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This Syrian passenger plane was forced by Turkish jets to land at Esenboga airport
ANKARA, Turkey--Turkish jets on Wednesday forced a Syrian passenger plane to land at an Ankara airport on suspicion that it might be carrying weapons, Turkey's foreign minister said, amid heightened tensions between Turkey and Syria that have sparked fears of a wider regional conflict.
A Syrian Air Airbus A320 coming from Moscow was intercepted by F16 jets as it entered Turkish airspace and escorted to the capital's Esenboga Airport, the state-run TRT television reported.
"There are civil aviation rules, planes are required to make clear statements [concerning their cargo]," Turkish Foreign Minister Ahmet Davutoglu said in an interview with Turkey's TGRT television from Athens. The interview was also shown on TRT. "We received information that it was carrying certain equipment in breach of civil aviation rules."
"Should the information [received by authorities] turn out to be true, then whatever is required by international law will be done," he added.
The head of Turkey's civil aviation agency Bilal Eksi said there were 37 passengers and crew on board the plane. According to Moscow's Vnukovo airport, flight RB442 left for Damascus at 3:26 p.m. Moscow time. It wasn't immediately clear whether this was the plane that was intercepted.
Davutoglu said the passengers were being treated "hospitably" and given meals while the plane's cargo was being inspected.
Officials in the Syrian information and foreign ministries could not immediately be reached for comment.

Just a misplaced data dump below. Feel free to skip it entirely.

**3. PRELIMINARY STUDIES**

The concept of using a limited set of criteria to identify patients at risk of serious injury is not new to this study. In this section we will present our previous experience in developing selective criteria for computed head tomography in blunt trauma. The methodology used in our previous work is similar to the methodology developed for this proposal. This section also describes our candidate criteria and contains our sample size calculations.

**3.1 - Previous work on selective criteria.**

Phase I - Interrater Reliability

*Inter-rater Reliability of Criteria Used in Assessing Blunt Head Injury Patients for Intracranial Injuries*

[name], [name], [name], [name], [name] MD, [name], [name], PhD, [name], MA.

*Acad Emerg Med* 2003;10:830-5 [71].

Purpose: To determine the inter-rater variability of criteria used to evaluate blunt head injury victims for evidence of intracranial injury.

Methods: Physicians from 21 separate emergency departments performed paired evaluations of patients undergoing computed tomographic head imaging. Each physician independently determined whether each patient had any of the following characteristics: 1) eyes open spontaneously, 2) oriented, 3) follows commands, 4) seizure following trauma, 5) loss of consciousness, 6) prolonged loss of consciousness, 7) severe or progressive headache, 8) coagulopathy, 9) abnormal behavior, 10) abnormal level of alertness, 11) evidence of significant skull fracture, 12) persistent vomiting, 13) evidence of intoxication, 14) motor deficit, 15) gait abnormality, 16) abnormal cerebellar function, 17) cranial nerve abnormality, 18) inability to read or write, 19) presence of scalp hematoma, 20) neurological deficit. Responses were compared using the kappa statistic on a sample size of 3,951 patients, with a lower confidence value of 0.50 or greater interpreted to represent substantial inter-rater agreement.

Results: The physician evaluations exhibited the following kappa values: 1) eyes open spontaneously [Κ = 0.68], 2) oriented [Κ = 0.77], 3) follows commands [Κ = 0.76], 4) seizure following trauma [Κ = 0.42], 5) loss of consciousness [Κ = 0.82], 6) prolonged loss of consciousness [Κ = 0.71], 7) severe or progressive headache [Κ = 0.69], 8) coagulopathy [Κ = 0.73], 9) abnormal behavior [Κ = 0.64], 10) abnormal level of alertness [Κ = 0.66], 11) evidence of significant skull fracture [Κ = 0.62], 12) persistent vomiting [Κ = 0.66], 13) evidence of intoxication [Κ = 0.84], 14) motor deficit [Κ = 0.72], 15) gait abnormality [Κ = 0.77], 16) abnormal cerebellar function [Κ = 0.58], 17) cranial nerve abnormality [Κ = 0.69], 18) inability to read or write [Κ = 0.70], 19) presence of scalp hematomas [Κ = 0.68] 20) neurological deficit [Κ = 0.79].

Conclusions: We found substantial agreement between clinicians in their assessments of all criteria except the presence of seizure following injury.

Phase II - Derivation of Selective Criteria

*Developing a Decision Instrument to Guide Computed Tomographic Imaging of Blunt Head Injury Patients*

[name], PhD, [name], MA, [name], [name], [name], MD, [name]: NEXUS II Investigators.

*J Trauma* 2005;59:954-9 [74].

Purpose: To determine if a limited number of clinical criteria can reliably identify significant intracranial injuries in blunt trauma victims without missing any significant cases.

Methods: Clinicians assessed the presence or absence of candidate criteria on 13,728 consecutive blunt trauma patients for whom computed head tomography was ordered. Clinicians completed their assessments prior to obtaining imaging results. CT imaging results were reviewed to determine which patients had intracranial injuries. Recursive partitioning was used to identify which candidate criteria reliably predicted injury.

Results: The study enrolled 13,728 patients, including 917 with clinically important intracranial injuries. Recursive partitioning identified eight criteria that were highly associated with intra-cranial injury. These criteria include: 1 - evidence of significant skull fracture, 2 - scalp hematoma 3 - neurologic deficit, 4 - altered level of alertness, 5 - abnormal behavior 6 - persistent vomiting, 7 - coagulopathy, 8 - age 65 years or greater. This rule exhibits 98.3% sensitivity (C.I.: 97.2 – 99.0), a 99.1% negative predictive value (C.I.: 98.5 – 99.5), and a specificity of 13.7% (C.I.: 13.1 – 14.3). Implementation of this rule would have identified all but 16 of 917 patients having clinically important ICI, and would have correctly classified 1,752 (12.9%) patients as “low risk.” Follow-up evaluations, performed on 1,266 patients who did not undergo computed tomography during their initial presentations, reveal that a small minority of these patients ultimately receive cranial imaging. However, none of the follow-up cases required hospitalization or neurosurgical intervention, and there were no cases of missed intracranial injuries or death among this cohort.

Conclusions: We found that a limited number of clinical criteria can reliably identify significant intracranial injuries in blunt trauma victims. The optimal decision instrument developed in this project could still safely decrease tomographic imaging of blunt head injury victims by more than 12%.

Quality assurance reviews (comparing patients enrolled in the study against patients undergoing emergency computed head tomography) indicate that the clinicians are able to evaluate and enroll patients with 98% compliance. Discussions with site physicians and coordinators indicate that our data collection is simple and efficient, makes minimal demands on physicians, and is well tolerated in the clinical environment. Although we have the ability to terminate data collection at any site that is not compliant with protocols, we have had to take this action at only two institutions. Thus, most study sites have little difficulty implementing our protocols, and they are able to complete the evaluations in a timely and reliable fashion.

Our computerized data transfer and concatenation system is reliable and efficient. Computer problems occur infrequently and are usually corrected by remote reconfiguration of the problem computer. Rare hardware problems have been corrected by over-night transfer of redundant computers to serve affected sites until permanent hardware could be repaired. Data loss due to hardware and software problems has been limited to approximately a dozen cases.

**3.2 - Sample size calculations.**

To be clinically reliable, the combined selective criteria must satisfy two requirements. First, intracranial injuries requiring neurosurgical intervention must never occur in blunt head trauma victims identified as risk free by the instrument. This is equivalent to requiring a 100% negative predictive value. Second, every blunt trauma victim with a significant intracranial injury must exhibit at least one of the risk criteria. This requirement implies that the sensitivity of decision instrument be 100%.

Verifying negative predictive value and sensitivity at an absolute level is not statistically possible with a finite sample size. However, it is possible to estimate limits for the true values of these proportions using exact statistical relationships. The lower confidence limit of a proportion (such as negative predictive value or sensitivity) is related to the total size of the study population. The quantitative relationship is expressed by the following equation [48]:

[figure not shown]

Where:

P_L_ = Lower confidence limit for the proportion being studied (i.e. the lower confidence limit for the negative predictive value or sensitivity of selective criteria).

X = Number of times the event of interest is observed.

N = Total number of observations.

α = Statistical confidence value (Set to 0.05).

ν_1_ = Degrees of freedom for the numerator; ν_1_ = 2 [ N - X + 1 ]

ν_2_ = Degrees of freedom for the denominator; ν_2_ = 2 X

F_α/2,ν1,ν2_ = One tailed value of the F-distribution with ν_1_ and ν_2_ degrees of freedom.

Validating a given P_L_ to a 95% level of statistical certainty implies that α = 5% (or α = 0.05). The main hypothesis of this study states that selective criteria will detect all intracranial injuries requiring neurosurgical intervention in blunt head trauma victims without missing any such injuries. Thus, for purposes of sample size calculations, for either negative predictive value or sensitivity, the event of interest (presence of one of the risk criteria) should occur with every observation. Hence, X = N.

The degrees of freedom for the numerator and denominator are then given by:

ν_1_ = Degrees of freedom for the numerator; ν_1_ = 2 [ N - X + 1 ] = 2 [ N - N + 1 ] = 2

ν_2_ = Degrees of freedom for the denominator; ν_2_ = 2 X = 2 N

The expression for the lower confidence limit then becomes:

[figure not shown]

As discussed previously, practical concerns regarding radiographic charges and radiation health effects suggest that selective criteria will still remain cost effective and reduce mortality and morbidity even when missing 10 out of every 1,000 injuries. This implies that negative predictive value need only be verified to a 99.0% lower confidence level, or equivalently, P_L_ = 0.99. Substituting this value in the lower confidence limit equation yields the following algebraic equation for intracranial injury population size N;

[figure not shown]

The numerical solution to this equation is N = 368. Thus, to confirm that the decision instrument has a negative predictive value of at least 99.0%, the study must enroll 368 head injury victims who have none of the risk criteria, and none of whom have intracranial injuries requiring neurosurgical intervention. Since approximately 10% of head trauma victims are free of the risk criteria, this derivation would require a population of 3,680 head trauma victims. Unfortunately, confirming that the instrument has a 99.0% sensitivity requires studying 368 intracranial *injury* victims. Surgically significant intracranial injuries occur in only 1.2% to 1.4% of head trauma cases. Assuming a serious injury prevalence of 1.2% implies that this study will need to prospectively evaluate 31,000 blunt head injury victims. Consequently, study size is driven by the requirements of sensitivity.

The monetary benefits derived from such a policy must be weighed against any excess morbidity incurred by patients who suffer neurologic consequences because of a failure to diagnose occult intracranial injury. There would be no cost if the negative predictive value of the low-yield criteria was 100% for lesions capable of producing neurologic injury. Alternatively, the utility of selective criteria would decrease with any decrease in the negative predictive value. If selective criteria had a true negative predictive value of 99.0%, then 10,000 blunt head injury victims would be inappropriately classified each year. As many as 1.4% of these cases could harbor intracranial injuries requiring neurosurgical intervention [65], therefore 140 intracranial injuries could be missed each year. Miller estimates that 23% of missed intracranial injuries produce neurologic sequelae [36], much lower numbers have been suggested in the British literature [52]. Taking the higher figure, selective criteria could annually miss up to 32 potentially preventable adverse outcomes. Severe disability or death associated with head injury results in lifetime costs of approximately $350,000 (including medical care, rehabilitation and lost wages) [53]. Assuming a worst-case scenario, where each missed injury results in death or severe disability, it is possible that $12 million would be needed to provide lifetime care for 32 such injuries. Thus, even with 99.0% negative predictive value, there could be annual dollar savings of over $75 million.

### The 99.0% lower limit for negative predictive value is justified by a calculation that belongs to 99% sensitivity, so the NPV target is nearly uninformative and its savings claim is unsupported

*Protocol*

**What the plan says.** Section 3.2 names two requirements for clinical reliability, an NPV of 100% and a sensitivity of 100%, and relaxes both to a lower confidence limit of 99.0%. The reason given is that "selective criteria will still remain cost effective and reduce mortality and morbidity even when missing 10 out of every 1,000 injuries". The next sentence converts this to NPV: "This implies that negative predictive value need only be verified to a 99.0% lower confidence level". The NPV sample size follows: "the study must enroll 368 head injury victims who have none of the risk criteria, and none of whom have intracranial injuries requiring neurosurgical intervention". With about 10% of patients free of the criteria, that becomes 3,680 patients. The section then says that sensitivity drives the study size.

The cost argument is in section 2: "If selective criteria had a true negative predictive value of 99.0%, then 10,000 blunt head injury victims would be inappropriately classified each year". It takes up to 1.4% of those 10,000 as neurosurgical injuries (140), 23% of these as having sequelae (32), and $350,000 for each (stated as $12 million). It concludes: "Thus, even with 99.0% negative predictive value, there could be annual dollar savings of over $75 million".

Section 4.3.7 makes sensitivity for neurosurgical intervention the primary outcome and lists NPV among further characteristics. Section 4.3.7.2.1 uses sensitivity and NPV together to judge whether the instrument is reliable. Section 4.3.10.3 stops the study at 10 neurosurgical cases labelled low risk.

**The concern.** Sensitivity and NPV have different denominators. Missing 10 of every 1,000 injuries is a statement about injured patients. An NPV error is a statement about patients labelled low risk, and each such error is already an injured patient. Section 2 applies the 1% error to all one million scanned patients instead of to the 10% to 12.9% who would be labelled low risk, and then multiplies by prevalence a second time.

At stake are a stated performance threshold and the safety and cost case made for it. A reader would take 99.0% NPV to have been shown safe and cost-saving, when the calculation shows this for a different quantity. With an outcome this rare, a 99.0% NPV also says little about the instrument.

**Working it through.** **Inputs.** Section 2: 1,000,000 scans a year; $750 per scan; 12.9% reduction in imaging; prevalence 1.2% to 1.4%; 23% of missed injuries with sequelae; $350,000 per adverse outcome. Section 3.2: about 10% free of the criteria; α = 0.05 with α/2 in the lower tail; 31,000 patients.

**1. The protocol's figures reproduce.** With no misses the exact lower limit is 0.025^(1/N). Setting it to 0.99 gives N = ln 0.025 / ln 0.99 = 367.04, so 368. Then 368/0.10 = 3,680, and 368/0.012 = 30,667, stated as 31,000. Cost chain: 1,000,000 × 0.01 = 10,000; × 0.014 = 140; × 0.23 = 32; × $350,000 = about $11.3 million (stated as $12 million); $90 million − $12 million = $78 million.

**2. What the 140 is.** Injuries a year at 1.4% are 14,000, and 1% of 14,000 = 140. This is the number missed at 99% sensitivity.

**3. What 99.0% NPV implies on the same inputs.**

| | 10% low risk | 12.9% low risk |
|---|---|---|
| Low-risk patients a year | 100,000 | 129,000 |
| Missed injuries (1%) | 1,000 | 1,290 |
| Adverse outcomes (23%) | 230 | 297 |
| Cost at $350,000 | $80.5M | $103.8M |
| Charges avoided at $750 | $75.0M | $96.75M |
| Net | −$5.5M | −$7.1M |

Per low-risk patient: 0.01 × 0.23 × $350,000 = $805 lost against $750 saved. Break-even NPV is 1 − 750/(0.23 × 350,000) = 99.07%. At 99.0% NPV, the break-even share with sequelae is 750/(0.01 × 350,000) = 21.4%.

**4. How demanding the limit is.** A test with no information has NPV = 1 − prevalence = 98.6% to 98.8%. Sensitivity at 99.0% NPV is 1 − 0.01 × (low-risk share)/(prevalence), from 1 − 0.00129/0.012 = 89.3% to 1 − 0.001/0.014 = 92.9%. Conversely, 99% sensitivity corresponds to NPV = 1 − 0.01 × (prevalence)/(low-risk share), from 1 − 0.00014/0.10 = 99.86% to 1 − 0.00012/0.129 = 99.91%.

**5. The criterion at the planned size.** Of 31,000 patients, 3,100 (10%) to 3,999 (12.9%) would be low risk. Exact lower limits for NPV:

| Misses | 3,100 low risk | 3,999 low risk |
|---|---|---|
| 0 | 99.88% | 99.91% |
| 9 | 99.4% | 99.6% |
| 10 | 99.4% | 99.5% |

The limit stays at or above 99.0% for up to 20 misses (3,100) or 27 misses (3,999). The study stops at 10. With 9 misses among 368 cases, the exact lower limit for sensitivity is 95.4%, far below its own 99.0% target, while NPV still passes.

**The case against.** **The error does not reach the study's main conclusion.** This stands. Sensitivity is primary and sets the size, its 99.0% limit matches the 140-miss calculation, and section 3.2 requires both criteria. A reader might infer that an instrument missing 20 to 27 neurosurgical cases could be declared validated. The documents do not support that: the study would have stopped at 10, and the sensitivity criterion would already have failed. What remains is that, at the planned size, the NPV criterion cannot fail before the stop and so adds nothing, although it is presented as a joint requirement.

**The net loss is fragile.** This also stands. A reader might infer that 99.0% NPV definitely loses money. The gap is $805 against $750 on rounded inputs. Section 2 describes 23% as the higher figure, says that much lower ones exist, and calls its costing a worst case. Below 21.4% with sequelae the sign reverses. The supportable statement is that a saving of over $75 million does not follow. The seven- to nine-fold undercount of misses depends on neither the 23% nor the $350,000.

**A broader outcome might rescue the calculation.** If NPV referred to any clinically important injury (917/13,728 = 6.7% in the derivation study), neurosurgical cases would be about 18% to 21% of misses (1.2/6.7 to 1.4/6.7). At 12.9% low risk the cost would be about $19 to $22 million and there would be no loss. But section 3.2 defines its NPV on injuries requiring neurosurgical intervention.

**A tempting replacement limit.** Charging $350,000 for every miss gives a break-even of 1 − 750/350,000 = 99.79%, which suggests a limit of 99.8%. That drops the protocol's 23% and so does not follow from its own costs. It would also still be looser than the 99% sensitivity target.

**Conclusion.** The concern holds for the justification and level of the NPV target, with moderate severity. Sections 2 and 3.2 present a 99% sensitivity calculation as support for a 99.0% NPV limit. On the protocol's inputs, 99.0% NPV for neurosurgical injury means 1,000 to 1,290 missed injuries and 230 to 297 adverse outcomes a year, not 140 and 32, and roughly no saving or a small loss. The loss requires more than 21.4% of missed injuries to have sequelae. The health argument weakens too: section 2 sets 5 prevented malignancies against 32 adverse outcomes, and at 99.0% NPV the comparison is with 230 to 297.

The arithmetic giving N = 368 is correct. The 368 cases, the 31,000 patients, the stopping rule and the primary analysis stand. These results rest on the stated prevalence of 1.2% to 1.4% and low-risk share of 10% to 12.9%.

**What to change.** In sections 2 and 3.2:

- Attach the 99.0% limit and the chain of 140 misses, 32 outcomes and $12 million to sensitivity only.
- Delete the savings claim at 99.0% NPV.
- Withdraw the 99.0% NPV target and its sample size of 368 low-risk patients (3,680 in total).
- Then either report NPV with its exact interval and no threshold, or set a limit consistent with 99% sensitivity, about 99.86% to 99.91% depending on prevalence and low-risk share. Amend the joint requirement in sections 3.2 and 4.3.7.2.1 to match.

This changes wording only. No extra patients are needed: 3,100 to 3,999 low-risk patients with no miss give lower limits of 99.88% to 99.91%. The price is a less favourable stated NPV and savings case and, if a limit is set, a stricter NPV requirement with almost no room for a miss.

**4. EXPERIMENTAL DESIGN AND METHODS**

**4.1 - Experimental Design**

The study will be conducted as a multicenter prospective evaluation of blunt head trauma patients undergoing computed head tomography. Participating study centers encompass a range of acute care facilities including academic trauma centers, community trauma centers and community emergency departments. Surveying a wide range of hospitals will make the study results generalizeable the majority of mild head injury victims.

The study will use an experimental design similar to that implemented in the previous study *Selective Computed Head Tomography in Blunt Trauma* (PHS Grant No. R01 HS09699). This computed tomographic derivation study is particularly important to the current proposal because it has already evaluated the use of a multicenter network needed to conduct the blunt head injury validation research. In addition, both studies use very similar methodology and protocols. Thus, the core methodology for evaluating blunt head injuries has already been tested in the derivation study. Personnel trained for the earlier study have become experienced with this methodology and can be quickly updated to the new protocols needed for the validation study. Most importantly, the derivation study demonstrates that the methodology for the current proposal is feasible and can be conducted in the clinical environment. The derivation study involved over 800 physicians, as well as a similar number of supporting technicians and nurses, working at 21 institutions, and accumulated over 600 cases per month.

Davutoglu also said Turkish authorities had declared Syria's airspace to be unsafe and were stopping Turkish aircraft from flying over the civil-war-torn country.
The move comes as tensions Turkey and Syria are running high. The countries, which were once close allies, have been exchanging artillery fire across the volatile border for days.
Earlier Wednesday, Turkey's military chief vowed to respond with more force to any further shelling from Syria, keeping up the pressure on its southern neighbor a day after NATO said it stood ready to defend Turkey.
Gen. Necdet Ozel was inspecting troops who have been put on alert along the 566-mile border after shelling from Syria killed five civilians in a Turkish border town last week. Turkey has reinforced the border with artillery guns and also deployed more fighter jets to an air base close to the border region.
"We responded and if [the shelling] continues, we will respond with more force," the private Dogan news agency quoted Ozel as saying during a visit to the town of Akcakale.